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Tickers in this Article: RSH, CC, BBY, SHLD, DELL, HPQ, APPL
Rumors are swirling that Dell Computer (Nasdaq: DELL) could make a bid for Radio Shack (NYSE: RSH) - the well-known retailer of electronic toys, computers, telephones and other gadgets.

So, why would Dell want to buy Radio Shack?

Dell's had a host of problems over the past year (ranging from customer-service issues, competition issues, and its waning share price), and some argue that the company needs to do something to improve its distribution and get a leg up on Apple (Nasdaq: AAPL) and Hewlett Packard (NYSE: HPQ).

Why Radio Shack, and Why Now?
While Dell could build out a more-traditional, bricks-and-mortar format on its own, some argue that Radio Shack, in particular, has a lot to offer and that buying the company makes an awful lot more sense than starting from scratch.

For those unaware, Radio Shack sports more than 6,000 company- and dealer-operated stores in some enviable locations. In addition, the Radio Shack name still has clout in electronics circles.

After all, the company's been around since 1921, and it continues to maintain a reasonable reputation among "techies". I would argue that the company done a terrific job staying relevant and catering to hard-core electronics aficionados in the face of serious competition from big-box retailers such as Best Buy (NYSE: BBY) and Circuit City (NYSE: CC), particularly over the last few years.

Dell could use these assets to its advantage and tap into demographics that its only glossed over in the past.

From a product perspective, it might also allow Dell to do what Apple has been so successful at - tapping the mainstream consumer-electronics market. Further, it might also help to lure customers that like Dell's desktops and laptops but who are otherwise reluctant to spend over $1,000 on an internet-based purchase.

The Counter Argument
Retail is a tough business. When Dell dipped its toe into the water in the 1990s, it nearly got bitten off by other, lower-priced providers. Also, many big-named, deep-pocketed players including Gateway proved that PC-centred storefronts are a tough sell - even in a strong economy.

Yet another reason why Dell might be reluctant to make a bid for Radio Shack is that some consider Radio Shack a bit too pricey at almost one-times sales and more than 20-times the current year's consensus earnings estimate of $1.48 per share.

If I were at the helm at Dell, I'd be watching my cash carefully given the company's recent woes, and, while I'd want to expand distribution, I'd want to do so at the lowest possible price.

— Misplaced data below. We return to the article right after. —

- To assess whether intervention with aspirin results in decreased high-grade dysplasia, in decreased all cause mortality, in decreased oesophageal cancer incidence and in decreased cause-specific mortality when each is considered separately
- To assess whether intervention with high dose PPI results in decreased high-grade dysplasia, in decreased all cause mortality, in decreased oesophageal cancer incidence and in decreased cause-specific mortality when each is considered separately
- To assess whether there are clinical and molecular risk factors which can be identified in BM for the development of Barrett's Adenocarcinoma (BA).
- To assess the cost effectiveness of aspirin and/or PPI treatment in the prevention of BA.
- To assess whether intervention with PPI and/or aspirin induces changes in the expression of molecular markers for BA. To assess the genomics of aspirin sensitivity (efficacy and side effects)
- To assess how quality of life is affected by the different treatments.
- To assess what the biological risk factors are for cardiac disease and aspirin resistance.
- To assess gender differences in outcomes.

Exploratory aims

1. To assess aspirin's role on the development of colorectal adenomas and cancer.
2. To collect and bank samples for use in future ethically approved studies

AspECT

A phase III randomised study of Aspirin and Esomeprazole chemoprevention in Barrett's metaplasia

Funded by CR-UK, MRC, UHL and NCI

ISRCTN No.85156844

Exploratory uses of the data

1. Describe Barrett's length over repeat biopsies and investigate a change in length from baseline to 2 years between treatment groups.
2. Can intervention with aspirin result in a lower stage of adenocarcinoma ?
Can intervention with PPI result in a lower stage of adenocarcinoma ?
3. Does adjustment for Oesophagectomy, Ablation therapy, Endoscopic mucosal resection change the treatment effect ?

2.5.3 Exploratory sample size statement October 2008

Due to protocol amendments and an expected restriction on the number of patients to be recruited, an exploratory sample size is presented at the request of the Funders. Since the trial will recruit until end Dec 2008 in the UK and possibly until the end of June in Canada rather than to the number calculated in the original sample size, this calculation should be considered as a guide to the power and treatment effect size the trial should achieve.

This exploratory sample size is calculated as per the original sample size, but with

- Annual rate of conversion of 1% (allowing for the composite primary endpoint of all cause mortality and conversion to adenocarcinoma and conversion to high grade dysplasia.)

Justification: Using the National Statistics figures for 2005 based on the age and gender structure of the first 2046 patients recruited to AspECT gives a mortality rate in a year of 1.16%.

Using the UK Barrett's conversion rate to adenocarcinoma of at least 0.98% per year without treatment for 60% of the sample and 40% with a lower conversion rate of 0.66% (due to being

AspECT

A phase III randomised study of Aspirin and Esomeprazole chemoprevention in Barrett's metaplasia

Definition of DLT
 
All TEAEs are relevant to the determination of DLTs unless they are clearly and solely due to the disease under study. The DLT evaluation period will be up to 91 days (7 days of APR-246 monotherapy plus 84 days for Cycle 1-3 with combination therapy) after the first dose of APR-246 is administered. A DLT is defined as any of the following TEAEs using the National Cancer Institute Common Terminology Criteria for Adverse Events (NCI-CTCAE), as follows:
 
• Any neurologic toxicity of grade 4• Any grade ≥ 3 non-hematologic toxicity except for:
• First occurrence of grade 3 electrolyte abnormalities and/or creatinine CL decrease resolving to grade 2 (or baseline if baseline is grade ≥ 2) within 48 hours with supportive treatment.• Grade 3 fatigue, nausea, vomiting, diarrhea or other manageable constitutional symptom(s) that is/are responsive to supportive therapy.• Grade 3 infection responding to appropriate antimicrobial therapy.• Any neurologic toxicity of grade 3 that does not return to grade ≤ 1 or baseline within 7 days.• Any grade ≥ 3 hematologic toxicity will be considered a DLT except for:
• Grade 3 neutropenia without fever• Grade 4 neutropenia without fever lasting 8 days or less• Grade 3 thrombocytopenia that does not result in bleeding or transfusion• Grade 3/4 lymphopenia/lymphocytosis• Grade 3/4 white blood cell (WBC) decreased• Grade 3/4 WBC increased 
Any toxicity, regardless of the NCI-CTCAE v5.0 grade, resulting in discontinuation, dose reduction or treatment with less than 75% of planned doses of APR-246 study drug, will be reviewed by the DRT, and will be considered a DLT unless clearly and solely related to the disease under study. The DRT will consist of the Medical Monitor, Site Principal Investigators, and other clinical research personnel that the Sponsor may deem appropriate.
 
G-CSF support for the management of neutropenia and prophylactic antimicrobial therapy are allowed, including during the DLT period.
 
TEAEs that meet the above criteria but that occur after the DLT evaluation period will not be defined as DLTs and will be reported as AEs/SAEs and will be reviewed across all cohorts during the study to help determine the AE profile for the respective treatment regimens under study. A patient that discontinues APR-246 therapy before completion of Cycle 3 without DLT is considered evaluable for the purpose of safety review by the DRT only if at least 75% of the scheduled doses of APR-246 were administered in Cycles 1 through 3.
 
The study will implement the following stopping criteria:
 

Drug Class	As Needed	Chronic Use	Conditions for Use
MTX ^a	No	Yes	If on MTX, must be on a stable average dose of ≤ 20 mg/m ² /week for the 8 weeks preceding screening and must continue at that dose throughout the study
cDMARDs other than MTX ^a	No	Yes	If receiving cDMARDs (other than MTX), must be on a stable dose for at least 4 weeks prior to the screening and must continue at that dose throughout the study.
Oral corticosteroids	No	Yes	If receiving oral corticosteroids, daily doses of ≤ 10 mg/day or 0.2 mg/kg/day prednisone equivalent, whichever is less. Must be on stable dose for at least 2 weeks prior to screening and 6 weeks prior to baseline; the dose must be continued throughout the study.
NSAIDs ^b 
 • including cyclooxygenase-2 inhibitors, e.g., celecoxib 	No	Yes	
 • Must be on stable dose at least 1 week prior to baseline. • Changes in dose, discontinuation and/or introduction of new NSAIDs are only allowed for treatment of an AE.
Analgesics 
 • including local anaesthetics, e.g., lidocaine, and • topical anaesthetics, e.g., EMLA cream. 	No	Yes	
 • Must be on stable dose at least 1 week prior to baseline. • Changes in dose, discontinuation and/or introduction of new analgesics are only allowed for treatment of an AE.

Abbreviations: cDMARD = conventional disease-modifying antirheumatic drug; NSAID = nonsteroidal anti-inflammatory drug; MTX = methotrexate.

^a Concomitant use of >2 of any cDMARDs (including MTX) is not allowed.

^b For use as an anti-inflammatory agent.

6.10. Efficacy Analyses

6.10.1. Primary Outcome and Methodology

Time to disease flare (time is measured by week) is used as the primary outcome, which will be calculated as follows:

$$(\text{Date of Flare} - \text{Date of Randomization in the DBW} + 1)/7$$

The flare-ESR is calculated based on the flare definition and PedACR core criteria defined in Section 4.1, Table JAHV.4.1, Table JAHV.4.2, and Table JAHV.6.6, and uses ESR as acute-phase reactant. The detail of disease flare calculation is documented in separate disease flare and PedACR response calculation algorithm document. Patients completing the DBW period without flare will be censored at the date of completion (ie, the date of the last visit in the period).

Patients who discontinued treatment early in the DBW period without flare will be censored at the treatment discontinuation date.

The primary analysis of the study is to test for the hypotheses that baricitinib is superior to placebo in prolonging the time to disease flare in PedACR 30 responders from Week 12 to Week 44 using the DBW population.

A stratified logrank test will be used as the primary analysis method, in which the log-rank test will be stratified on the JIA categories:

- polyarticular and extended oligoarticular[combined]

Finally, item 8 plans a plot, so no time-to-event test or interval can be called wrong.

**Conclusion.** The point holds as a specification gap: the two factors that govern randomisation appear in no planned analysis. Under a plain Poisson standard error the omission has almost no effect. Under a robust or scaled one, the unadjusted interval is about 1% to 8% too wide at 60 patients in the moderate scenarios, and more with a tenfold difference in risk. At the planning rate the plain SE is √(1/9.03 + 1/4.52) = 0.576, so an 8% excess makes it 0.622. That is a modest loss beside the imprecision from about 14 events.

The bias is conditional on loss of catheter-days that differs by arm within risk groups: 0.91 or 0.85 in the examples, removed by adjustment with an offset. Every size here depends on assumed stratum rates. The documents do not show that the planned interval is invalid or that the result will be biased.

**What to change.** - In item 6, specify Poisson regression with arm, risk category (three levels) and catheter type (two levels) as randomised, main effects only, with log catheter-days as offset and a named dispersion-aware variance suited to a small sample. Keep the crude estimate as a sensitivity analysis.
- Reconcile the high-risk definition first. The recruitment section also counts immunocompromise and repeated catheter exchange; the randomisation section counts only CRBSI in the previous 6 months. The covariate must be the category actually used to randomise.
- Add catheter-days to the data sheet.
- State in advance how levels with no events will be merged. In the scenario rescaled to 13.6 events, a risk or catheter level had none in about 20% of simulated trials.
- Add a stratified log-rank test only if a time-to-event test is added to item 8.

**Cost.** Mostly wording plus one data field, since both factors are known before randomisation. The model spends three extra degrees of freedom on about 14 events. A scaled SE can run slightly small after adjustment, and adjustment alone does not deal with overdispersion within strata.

Radio Shack As A Standalone
As mentioned above, the Radio Shack's stock isn't cheap. However, over the next year, thanks to the closure of some underperforming stores, and management's efforts to focus on higher-margin merchandise, it has the potential to report some respectable earnings growth.

It's year got off to a good start. Radio Shack is coming off a pretty solid first quarter, reporting earnings of 31 cents per share - more than double the 13 cents per share to 14 cents per share that Wall Street analyst's had been expecting.

Wall Street predicts this year's earnings to be $1.48 per share, and the average consensus estimate for 2008 is $1.64 per share - implying an expected growth rate of about 11%. That's not too shabby.

A Good Day
It also has solid management in its chief executive Julian Day. In case you haven't heard of him, Day made a name for himself helping lead Kmart out of bankruptcy and as the CFO at Sears (Nasdaq: SHLD), where he helped the company hold its own against some pretty formidable competition.

Day is doing a good job instituting cost cuts and making the company more attractive to the investment community. He's also doing the right thing by eliminating or reducing unpopular merchandise such as metal detectors and offering items that tend to draw more foot traffic such as satellite radios, digital cameras and portable DVD players.

The Bottom Line
I wouldn't buy the shares in anticipation of a buyout offer from Dell. That'd be more like icing on the cake if it happened. However, as a standalone, I think that Radio Shack's stock warrants a second look given Day's efforts to boost the company's top line and bottom line over the past year.

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